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Australia – Climate Change Outlook: Carbon Tax Repeal And Direct Action.

10 February, 2014


Legal News & Analysis – Asia Pacific – Australia – Environment 


The new Coalition government has proposed to repeal the existing Clean Energy Act 2011 and related legislation (Carbon Legislation) and to pursue instead a ‘Direct Action’  approach to climate change. These matters are significant for the Australian economy and especially the energy industry. Uncertainty remains for many aspects of climate change regulation. Michael Voros, John Taberner,  and Robert Nicholson consider the outlook for climate change regulation under the new government in the short term and the long term policy framework dependent on international developments.


The 7 September 2013 election win by the Tony Abbott led Coalition parties marks a new chapter in Australia’s long-running, and often changing climate change regulation story. Mr Abbott had long campaigned against the previous Australian Labor Party (ALP) government on a platform of ‘scrapping the Carbon Tax’. The Coalition consists of long
time partners the Liberal Party (politically similar to USA Republican Party and UK Conservative Party), and the National Party, focused on rural and regional interests.


1. Climate Change Regulation: Repealing The Carbon Tax

Repeal Is The New Government’s First Priority

The Coalition went into the election promising to make the repeal of the Carbon Legislation its first priority, as well as closing the Clean Energy Finance Corporation (CEFC) and potentially closing the Australian Renewable Energy Agency (ARENA), or at a minimum ending some of its programmes. The government proposes to introduce repeal legislation to Parliament as its first item of legislative business, in the first sitting week after the election, starting on Tuesday 12 November 2013.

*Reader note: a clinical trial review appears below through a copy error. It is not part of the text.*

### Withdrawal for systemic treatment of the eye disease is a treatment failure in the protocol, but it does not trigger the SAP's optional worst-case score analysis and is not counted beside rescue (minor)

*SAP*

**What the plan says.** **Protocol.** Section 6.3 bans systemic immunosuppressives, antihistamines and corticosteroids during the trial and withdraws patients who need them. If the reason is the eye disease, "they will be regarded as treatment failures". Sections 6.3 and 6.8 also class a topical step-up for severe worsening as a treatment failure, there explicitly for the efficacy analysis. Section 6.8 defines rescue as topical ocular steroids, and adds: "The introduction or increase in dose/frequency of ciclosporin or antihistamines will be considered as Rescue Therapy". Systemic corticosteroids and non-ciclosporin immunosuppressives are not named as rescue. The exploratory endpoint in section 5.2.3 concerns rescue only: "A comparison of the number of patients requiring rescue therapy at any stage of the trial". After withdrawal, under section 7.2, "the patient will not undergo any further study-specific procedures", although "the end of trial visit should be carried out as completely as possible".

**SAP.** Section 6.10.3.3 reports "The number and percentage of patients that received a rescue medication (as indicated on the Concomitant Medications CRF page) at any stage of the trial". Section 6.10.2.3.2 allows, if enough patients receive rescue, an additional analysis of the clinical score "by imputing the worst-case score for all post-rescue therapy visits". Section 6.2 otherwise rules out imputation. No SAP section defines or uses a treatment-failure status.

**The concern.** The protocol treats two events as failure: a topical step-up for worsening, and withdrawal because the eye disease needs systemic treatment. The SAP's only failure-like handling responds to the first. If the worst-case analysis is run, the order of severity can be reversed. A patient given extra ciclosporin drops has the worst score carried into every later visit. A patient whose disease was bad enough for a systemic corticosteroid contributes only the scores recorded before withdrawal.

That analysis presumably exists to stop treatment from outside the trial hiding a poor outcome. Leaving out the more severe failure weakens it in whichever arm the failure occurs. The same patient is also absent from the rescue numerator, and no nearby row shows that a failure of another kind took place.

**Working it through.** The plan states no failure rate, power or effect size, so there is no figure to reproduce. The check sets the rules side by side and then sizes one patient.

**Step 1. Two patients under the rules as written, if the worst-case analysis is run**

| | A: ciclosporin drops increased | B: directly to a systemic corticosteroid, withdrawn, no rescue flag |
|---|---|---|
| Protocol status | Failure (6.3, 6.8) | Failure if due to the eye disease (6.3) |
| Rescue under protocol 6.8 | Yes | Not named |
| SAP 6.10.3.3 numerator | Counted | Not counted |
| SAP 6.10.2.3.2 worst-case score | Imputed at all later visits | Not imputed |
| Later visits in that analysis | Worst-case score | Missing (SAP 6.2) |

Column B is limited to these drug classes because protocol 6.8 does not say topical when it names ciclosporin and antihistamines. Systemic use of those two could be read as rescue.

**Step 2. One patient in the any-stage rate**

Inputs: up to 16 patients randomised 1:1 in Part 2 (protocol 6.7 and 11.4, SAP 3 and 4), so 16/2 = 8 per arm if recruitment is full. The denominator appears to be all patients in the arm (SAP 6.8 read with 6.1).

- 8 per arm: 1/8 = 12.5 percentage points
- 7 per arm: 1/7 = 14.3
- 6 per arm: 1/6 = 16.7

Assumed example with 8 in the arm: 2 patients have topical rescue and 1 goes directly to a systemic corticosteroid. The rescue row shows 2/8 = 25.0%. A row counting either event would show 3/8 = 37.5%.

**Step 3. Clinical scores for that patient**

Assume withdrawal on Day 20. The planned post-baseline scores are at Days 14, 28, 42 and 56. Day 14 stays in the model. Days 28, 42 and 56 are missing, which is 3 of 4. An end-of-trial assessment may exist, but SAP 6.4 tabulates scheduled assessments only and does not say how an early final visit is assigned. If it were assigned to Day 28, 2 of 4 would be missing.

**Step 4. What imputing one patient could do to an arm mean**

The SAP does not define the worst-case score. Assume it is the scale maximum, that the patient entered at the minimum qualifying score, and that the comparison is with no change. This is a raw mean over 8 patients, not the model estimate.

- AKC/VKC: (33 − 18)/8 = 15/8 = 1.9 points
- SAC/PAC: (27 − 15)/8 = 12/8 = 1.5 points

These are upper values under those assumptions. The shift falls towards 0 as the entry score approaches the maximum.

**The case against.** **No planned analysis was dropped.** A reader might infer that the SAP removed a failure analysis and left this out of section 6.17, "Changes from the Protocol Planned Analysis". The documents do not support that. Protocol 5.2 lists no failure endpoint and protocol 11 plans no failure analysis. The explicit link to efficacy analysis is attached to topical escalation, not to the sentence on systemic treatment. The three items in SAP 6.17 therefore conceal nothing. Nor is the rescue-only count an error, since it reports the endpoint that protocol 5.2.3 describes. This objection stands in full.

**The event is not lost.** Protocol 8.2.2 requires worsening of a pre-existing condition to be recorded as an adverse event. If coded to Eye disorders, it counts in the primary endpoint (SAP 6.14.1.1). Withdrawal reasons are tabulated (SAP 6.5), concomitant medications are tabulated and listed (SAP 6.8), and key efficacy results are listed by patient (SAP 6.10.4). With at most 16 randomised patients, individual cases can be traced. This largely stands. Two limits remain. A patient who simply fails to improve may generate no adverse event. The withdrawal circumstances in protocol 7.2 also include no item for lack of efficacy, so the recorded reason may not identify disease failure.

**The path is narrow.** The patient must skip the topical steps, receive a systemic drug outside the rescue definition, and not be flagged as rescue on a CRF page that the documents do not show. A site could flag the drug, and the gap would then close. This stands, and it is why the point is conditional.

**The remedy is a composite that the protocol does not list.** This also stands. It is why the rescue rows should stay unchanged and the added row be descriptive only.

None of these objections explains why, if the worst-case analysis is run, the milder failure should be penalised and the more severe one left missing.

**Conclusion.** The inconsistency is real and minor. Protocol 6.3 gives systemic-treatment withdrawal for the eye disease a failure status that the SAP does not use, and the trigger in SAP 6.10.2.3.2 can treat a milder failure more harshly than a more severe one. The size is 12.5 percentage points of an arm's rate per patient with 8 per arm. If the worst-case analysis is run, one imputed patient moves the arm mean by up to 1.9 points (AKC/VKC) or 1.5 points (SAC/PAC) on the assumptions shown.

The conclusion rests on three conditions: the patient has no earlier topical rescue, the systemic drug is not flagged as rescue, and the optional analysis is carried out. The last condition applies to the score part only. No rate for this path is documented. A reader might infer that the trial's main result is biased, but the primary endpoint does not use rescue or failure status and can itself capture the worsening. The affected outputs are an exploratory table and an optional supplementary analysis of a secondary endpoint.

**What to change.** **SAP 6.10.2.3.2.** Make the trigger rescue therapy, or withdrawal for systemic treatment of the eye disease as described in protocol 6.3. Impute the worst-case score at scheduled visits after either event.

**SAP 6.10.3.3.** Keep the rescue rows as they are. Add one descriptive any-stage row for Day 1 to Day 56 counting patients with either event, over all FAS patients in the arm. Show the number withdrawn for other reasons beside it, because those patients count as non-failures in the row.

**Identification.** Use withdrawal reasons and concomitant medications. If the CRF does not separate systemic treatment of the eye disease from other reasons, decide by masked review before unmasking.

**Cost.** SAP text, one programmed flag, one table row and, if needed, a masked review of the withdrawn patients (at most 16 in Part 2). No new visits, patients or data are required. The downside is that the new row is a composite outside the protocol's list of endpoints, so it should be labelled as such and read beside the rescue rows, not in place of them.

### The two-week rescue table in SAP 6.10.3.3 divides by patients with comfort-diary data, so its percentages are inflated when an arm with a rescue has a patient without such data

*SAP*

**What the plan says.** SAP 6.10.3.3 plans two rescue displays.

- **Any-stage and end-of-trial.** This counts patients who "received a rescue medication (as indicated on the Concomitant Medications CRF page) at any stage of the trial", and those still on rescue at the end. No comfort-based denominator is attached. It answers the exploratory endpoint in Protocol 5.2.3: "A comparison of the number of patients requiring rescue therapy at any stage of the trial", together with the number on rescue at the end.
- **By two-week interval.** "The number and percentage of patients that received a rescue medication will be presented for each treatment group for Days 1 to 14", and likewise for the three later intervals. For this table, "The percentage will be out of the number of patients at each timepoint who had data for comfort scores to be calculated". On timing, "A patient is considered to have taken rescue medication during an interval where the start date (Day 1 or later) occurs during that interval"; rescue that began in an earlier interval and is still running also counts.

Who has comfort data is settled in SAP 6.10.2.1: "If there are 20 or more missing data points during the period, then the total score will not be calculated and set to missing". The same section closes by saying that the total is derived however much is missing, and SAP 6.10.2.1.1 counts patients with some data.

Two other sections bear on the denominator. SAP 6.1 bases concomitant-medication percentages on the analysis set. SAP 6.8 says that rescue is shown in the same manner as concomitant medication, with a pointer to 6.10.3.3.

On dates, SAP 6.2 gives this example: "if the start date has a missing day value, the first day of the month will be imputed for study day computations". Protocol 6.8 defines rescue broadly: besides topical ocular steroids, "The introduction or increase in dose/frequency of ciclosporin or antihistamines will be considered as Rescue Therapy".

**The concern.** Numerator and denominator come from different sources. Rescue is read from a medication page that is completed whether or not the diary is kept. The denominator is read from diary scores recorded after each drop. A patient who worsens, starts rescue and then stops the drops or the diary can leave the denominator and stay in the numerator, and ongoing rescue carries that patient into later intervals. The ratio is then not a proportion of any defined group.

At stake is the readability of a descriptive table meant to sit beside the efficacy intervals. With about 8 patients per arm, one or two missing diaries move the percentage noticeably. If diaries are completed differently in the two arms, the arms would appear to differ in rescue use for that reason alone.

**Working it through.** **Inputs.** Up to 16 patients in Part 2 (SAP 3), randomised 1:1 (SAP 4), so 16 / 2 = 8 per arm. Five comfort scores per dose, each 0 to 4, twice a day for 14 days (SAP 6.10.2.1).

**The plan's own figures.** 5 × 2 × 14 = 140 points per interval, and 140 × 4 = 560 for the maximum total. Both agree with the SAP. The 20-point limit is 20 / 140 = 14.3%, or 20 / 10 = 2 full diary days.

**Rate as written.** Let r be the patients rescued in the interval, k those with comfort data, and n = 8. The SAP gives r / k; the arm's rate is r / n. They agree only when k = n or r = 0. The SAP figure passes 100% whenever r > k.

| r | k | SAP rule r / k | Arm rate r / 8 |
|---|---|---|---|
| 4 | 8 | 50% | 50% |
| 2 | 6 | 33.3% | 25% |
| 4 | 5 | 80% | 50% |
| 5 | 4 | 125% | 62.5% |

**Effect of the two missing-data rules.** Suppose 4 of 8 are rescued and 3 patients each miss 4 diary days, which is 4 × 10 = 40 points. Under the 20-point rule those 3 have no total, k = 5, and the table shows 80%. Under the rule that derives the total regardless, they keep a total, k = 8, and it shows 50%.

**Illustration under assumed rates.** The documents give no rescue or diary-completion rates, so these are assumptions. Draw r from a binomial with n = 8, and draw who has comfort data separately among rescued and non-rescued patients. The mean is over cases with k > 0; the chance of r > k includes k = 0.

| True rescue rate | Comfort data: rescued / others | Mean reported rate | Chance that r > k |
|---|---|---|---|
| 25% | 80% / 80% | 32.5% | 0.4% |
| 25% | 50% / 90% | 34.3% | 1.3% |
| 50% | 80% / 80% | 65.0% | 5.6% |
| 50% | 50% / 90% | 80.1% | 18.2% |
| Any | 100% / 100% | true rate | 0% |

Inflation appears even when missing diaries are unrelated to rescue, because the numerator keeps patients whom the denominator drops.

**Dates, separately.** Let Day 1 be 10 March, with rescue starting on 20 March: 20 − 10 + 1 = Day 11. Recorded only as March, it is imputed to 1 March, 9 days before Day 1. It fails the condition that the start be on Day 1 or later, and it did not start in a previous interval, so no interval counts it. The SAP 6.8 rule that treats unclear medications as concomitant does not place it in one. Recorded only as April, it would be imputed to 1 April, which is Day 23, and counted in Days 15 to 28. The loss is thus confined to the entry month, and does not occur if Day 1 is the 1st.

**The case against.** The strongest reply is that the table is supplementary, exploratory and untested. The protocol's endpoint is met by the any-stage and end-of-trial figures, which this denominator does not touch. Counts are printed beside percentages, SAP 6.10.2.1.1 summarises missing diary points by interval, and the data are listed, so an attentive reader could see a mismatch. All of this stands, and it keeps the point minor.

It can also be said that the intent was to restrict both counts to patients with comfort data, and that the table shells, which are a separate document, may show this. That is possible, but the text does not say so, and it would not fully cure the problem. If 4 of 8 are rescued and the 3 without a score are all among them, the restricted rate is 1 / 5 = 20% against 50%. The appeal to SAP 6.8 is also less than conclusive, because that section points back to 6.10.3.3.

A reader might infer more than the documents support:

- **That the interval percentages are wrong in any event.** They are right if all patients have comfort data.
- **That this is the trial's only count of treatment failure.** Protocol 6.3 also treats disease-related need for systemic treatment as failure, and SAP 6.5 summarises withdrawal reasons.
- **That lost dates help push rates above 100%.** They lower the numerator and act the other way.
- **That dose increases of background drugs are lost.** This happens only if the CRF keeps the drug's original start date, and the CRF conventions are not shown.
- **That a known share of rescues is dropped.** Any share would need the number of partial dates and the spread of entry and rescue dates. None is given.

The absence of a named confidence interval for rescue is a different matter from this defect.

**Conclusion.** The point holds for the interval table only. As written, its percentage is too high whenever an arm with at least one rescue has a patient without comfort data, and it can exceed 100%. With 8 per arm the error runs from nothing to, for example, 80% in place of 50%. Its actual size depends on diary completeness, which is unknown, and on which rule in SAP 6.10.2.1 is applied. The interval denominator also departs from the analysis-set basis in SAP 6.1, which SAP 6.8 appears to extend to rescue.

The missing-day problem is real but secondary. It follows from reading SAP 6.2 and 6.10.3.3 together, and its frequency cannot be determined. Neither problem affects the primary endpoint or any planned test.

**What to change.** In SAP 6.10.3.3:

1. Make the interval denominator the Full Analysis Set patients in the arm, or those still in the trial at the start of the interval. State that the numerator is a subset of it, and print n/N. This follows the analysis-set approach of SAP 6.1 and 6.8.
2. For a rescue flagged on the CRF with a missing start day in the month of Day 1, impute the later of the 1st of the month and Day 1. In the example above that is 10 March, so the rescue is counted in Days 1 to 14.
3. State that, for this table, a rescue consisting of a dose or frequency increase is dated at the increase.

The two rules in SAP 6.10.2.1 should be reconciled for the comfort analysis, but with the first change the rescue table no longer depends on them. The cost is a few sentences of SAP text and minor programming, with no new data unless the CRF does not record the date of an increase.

Draft repeal legislation was released by the Department of Environment on 15 October 2013 and called for submissions by 4 November (but encouraged submissions by 29 October).

Repeal Prior To 1 July 2014

With the government’s majority, the repeal legislation will promptly pass the lower House of Representatives. But it will likely be rejected in the upper house Senate by the ALP and Greens, who retain a majority in the Senate until the Senate composition changes on 1 July 2014 (when the recently elected Senators take their seats).

The ALP, under new leader Bill Shorten, has announced it will oppose the government’s repeal plans, unless it includes a move to an emissions trading scheme.

The Greens have long been known to oppose the repeal. It is possible that the legislation will first be subjected to a lengthy Senate committee consideration before being rejected.
If the repeal legislation is rejected by the Senate and rejected again after at least three months, the government can call a double dissolution election. At such an election, all members of the House of Representatives, and all the Senators (not just the usual half), would stand for re-election. If, following such an election (and assuming the Coalition wins it), the new Senate still did not pass the repeal legislation there could be a joint sitting of both the House of Representatives and Senate to pass the legislation. A double dissolution looks unlikely given that the government will likely have the numbers in the new Senate from 1 July 2014 with the support of the new minor party Senators and independent Senators. 

Double dissolutions commonly have not been kind to incumbent governments. Also, the government would run the risk of aggravating the electorate by holding another election so soon after September 2013, as well as the risk of increasing the number of minor party Senators and independent Senators.